Scripture must be read holistically. Both to understand what we need to defend and to understand all that the Lord wants us to understand about any given topic.

If we are to understand scripture, then it must be taken in stride with other revelation on the topic. For example, to understand creation we should both read the creation accounts contained in scripture and understand that the Lord has not revealed all things pertaining to creation but will reveal them at his coming (D&C 101:32-34). This will help us to not get caught in too much doctrinal unraveling in the future. Even scholarship on certain scriptures must be taken in stride with other revelation such as the Deutero-Isaiah theory. This caution is demonstrated in the Encyclopedia of Mormonism:

Latter-day Saints recognize Bible scholarship and intellectual study of the biblical text. Joseph Smith and his associates studied Greek and Hebrew and taught that religious knowledge is to be obtained by study as well as by faith (D&C 88:118). However, Latter-day Saints prefer to use Bible scholarship rather than be driven or controlled by it."[2]

Reading scripture holistically also helps us to understand everything that the Lord wants us to understand on a given topic. Such is why we have tools such as the Topical Guide, Index, and Guide to the Scriptures to help us do that.

Scripture, if making a scientific claim, should be weighed with science

Our theology is not threatened by science. It welcomes it. If we have properly contextualized and interpreted scripture and if the scripture is making a scientific claim, we should weigh that with science to be more perfectly instructed in that doctrine, principle, or theory. D&C 88:77-79 reads “77 And I give unto you a commandment that you shall teach one another the doctrine of the kingdom. 78 Teach ye diligently and my grace shall attend you, that you may be instructed more perfectly in theory, in principle, in doctrine, in the law of the gospel, in all things that pertain unto the kingdom of God, that are expedient for you to understand; 79 Of things both in heaven and in the earth, and under the earth; things which have been, things which are. Things which must shortly come to pass; things which are at home, things which are abroad; the wars and the perplexities of the nations, and the judgments which are on the land; and a knowledge also of countries and of kingdoms”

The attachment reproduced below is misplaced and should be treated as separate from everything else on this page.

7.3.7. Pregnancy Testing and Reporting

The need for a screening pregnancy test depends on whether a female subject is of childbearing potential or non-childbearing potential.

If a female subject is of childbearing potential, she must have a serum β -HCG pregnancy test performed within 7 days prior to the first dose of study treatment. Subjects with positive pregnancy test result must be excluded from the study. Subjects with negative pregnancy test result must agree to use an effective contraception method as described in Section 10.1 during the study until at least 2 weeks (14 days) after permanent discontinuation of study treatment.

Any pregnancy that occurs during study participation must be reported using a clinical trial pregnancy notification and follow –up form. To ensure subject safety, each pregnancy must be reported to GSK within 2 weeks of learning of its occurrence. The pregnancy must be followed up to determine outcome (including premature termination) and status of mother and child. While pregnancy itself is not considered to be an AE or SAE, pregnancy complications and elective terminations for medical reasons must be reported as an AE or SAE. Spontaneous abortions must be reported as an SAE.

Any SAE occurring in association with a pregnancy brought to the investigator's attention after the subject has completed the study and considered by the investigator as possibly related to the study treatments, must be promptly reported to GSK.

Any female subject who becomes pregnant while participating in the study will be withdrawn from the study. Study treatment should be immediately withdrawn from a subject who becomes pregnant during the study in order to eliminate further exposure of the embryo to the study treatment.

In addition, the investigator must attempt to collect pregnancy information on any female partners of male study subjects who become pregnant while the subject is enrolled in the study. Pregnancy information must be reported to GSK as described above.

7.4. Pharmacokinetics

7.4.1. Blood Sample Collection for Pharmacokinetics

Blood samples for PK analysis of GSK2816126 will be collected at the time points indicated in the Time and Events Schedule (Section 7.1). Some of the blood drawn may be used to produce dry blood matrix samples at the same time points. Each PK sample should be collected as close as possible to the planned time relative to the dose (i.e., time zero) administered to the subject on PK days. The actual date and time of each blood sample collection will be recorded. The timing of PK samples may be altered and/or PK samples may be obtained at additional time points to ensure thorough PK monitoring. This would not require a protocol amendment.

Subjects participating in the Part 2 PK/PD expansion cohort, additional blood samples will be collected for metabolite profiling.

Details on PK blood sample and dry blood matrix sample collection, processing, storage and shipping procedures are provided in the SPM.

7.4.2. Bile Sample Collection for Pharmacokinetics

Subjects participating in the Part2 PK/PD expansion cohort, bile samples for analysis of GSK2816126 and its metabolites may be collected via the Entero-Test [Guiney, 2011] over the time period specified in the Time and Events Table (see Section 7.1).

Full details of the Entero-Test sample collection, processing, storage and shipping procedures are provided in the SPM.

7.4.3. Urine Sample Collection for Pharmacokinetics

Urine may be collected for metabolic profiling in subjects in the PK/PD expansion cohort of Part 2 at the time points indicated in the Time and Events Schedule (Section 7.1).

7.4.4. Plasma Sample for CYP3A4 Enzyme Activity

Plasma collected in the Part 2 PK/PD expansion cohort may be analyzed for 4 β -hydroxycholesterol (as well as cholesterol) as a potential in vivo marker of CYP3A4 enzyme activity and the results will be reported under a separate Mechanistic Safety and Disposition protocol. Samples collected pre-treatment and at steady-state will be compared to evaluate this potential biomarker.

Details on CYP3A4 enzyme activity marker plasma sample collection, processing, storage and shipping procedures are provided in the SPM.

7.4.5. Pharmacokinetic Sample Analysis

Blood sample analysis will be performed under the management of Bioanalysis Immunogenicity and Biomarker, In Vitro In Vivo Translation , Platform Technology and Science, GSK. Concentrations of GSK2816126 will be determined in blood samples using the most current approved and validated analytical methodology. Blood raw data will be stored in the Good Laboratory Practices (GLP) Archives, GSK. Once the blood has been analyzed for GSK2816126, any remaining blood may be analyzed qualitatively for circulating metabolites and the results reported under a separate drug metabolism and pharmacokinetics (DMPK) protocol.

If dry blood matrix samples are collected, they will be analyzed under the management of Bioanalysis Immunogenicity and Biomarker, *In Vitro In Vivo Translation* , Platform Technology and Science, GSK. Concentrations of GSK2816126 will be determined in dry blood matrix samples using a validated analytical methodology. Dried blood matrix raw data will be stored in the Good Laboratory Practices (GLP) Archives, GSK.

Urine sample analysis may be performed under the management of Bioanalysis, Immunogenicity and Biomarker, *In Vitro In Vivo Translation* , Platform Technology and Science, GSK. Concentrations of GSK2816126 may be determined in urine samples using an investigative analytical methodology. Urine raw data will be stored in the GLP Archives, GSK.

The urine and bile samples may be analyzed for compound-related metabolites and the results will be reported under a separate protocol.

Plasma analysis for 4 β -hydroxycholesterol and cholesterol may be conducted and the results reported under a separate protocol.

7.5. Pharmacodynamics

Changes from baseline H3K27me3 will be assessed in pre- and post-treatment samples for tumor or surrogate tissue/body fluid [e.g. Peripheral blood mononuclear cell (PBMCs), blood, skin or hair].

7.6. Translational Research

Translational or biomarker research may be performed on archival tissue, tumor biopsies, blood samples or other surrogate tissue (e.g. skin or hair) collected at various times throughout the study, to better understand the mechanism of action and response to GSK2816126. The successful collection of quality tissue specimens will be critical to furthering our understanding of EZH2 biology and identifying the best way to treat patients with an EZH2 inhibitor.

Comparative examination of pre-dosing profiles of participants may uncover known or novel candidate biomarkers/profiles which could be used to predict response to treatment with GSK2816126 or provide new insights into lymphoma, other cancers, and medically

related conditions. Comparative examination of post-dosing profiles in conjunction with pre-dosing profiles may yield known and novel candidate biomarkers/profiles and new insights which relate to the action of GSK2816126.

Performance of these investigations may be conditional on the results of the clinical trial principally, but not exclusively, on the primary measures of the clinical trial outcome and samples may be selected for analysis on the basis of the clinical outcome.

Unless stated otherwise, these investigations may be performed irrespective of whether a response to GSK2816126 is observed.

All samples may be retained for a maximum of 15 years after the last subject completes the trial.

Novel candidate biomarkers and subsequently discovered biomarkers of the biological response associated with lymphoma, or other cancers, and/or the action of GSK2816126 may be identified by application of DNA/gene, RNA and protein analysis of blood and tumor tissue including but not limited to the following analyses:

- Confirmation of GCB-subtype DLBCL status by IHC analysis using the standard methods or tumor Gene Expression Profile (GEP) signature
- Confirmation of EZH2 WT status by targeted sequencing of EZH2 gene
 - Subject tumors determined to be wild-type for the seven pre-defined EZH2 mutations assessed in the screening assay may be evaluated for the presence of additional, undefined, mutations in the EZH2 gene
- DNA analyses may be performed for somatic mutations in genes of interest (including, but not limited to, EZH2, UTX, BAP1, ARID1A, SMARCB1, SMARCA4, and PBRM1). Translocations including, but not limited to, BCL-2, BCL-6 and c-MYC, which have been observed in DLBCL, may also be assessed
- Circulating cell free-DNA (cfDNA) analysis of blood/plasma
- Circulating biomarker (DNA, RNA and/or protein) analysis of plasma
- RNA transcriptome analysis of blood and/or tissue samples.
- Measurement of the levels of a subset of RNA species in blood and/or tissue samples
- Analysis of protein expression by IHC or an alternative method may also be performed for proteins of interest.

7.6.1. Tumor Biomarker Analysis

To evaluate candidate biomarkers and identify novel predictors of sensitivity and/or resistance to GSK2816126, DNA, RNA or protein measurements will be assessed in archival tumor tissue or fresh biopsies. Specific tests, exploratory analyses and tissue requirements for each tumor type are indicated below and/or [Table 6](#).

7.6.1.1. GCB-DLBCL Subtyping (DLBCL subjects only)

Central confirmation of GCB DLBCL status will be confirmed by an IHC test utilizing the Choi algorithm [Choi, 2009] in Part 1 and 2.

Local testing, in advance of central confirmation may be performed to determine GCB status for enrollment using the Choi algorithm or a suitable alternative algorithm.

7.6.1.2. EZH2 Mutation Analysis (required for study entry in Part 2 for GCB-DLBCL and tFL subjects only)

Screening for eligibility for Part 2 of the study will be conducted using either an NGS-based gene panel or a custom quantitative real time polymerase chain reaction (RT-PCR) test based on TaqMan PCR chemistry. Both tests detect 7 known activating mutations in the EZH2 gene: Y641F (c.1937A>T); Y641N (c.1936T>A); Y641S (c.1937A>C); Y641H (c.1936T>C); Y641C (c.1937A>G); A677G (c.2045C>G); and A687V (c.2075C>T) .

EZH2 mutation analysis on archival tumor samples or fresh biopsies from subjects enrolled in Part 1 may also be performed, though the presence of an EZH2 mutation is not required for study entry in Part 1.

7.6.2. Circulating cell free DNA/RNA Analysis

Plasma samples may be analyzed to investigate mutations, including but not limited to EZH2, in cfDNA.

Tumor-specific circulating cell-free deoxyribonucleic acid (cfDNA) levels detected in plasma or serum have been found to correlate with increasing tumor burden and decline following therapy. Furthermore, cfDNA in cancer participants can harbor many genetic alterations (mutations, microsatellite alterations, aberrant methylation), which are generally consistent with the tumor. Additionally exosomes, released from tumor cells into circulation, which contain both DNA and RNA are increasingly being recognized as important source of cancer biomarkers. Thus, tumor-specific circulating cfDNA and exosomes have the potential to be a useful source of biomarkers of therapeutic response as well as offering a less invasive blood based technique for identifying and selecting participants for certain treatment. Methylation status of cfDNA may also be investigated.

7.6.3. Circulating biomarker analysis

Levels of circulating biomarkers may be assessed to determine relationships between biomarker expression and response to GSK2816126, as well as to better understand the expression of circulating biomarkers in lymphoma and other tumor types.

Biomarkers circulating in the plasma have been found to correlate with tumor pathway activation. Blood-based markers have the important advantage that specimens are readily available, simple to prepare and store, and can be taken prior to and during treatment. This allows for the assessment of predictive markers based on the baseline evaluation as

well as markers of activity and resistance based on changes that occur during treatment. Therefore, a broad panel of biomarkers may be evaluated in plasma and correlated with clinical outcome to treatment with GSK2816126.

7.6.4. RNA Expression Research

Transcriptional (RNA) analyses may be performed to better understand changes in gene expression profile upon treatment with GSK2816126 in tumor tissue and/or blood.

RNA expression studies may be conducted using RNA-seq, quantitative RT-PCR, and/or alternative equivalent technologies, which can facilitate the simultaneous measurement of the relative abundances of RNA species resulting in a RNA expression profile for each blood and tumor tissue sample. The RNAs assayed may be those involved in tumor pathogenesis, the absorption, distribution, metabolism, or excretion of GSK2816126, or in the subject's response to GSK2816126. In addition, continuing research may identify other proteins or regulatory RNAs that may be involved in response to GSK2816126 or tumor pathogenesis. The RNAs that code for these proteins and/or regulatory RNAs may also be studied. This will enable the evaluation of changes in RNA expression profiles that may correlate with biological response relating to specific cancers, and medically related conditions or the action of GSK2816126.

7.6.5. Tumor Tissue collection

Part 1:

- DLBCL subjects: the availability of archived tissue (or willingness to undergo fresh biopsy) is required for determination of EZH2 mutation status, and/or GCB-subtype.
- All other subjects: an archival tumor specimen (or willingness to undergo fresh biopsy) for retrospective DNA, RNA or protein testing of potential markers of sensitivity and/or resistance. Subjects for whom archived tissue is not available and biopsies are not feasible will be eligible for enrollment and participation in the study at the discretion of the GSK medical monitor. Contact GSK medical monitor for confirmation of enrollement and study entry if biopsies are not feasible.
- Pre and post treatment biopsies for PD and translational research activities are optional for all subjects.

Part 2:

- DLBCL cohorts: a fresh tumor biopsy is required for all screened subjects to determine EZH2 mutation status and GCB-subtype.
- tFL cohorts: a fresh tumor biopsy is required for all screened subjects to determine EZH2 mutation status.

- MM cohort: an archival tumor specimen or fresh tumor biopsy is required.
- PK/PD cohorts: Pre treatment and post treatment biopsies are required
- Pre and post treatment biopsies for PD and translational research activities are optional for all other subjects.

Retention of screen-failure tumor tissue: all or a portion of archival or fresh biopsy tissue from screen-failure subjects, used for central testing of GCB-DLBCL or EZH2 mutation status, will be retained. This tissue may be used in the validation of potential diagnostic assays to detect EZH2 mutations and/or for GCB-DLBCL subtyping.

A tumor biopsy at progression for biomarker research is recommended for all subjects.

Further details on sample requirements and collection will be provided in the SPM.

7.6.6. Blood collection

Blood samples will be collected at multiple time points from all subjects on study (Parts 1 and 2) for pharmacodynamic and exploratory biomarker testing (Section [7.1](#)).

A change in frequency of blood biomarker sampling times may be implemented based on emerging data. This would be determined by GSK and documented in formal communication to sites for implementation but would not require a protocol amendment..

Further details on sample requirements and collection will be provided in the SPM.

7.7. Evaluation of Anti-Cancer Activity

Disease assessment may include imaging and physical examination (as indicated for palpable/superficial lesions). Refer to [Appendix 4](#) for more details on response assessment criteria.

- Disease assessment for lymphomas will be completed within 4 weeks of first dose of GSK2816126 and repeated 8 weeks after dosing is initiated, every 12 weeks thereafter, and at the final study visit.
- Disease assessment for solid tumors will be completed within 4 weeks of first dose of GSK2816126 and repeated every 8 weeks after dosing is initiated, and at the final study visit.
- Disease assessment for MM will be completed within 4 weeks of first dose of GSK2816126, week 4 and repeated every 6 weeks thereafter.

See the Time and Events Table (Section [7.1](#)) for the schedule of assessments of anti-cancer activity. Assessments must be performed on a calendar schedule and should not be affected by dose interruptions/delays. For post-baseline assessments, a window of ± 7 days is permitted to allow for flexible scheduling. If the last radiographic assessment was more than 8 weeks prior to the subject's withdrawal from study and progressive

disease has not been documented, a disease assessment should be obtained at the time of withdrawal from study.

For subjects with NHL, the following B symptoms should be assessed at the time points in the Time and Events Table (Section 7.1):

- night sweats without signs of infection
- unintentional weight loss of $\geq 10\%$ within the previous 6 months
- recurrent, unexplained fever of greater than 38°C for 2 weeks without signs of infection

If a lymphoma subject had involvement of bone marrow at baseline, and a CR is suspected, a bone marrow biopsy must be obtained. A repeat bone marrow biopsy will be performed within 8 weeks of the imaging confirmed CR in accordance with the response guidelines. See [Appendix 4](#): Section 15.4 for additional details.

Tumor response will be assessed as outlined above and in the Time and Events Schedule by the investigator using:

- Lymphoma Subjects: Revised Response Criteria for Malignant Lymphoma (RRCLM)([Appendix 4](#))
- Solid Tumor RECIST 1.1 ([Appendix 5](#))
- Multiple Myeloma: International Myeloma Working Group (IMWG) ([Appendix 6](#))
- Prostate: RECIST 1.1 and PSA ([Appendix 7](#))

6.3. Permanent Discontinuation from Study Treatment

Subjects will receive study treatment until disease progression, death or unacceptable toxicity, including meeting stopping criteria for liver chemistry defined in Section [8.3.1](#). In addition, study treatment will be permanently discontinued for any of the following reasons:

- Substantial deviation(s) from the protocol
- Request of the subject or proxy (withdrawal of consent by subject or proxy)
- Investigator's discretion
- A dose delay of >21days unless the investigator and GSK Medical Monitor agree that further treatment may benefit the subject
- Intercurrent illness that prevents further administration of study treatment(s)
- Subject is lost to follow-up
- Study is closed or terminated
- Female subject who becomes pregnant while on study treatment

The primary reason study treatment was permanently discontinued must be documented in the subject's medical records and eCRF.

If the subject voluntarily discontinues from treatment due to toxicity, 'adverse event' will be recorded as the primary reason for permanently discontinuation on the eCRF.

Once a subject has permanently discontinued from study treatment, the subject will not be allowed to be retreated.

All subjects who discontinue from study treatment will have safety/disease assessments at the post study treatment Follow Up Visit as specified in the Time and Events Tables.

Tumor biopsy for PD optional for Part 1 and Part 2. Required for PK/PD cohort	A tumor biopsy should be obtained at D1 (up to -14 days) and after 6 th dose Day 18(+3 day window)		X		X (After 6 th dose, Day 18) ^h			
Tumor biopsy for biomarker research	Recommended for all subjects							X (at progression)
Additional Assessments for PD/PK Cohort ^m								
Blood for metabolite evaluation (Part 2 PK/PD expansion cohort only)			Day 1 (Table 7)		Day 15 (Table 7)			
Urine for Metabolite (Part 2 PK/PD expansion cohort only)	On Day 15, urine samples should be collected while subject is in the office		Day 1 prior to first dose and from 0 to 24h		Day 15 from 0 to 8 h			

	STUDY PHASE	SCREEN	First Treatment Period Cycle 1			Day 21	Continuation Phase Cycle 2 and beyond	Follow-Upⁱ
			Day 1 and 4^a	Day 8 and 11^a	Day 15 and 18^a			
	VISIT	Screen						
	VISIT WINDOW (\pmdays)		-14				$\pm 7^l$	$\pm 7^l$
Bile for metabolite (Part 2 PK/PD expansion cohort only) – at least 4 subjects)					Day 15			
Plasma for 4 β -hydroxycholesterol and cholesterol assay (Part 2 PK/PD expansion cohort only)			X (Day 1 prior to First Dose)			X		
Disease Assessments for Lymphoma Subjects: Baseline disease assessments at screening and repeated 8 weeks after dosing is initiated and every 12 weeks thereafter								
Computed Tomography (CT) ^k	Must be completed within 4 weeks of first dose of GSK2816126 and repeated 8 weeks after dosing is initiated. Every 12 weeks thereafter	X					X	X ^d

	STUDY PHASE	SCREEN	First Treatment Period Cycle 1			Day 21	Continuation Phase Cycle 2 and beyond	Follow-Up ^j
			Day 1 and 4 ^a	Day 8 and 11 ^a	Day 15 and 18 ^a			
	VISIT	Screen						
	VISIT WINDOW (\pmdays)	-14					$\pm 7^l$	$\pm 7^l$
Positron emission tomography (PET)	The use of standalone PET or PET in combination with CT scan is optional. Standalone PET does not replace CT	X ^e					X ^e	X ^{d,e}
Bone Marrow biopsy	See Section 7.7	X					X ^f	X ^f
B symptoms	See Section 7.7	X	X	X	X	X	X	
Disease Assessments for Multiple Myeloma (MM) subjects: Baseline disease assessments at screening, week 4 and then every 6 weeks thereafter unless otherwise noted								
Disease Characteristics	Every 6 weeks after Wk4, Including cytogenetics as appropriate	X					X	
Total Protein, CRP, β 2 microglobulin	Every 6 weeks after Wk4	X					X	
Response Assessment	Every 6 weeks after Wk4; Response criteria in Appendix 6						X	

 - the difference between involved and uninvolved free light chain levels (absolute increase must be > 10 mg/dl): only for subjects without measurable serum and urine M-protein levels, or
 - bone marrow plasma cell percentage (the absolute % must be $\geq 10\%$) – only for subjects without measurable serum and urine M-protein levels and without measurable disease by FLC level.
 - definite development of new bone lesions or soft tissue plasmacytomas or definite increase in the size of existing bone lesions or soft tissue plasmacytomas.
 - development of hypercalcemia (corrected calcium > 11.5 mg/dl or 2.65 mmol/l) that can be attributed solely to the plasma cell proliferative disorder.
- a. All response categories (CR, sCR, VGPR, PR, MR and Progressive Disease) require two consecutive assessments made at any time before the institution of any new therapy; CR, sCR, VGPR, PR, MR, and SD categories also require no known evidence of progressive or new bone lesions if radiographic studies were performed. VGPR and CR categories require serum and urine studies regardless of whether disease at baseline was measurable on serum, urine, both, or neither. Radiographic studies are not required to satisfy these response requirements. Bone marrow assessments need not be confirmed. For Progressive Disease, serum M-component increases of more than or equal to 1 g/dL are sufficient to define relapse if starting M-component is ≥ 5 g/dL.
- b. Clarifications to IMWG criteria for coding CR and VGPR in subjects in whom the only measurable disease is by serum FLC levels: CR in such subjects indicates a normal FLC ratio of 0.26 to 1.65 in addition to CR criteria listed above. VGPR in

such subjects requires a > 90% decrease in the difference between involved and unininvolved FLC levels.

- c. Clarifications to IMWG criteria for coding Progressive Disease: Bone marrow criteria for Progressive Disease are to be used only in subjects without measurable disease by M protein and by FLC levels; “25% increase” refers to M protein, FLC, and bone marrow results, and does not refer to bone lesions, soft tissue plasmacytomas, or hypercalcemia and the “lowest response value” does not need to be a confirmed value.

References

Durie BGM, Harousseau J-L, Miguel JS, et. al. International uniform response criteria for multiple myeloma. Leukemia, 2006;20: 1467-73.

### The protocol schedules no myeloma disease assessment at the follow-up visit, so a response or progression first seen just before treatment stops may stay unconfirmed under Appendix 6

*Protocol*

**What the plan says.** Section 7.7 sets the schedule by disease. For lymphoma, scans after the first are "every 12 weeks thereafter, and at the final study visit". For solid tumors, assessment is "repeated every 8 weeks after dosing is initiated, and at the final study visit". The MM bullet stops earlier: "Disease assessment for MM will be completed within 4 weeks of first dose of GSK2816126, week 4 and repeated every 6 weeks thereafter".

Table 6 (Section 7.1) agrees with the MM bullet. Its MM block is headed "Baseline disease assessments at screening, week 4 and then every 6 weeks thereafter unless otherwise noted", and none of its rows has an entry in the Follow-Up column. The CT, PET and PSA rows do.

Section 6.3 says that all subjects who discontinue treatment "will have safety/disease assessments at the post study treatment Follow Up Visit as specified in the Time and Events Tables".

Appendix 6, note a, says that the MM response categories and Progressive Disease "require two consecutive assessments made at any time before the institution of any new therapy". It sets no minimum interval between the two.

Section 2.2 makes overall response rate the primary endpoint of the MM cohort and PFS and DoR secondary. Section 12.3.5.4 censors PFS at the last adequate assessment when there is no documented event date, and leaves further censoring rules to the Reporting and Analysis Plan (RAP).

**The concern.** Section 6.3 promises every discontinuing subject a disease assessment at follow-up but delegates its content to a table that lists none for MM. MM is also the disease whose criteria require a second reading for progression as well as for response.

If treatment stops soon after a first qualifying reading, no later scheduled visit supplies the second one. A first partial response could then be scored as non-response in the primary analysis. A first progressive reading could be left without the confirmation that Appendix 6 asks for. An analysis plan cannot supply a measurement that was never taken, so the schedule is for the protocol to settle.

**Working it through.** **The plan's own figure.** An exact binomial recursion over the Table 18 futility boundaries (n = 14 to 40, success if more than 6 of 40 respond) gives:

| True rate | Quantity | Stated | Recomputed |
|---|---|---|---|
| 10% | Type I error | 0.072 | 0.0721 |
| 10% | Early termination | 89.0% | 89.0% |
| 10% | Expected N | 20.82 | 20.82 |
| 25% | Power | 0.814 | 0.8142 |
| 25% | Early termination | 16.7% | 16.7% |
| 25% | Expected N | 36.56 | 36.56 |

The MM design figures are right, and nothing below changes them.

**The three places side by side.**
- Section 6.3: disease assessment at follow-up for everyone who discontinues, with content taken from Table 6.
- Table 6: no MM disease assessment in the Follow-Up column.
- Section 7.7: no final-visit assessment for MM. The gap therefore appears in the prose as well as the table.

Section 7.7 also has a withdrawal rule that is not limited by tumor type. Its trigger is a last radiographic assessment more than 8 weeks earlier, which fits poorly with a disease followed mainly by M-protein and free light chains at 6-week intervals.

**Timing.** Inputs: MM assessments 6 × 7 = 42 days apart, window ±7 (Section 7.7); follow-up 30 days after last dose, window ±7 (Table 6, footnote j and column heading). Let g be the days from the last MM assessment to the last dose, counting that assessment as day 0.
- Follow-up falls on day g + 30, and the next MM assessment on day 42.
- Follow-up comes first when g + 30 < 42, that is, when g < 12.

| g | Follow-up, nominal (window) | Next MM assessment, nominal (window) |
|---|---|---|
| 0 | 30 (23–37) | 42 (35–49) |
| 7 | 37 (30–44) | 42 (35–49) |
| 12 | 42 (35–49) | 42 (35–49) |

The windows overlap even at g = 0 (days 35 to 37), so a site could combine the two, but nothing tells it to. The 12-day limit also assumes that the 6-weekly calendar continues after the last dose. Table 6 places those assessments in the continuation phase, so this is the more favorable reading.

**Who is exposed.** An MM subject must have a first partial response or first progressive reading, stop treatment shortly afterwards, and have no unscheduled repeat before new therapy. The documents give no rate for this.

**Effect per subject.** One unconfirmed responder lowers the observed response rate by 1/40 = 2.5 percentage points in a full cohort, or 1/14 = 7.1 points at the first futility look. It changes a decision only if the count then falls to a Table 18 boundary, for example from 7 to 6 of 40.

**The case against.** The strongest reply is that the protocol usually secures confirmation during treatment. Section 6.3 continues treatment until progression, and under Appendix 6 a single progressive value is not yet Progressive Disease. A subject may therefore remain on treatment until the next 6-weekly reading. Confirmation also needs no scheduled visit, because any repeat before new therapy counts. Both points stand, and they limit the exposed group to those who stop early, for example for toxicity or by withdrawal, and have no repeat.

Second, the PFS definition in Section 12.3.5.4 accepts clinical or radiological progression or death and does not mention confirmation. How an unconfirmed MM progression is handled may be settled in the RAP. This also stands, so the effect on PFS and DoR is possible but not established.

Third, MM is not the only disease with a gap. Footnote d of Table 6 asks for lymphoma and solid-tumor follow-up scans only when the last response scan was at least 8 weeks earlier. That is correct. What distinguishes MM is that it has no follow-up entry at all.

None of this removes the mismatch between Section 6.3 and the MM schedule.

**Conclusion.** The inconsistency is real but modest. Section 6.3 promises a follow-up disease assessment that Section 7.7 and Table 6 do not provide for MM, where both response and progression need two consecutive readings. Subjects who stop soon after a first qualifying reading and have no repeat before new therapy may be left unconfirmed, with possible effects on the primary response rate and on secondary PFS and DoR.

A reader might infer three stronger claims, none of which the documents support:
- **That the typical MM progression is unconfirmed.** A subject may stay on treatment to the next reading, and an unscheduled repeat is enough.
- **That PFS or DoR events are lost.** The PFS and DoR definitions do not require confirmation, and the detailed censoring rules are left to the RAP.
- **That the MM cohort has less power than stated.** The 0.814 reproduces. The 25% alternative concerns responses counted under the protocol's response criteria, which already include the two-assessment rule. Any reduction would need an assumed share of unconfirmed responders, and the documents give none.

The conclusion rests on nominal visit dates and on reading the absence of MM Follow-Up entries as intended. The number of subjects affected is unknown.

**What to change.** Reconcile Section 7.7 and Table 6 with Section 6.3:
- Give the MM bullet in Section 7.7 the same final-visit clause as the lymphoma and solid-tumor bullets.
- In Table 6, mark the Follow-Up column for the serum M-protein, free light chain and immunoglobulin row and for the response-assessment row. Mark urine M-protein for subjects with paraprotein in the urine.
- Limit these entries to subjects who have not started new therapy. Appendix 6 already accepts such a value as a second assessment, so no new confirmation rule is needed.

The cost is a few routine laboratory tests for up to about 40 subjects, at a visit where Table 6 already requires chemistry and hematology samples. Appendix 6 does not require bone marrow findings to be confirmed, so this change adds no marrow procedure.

Science can, should, and does support revelation on many particulars. We should welcome its voice to our spiritual reasoning when determining what God is trying to reveal to us or what he may reveal to us. This isn’t to say that current science will always agree with revelation nor that revelation will eventually change to fit the demands of the scientific community, but that revelation and science should not fight against each other nor be compartmentalized in our understanding of truth. Science will generally reveal the physical laws of God, while revelation will generally reveal God’s spiritual laws.


  1. Spackman, T. Ben "Using Context to Unlock the Old Testament Library" Sperry Symposium 2017 [1]
  2. Robinson, Stephen R. "Biblical Scholarship." Encyclopedia of Mormonism. New York City: Macmillan Publishing Company, 2007. Online.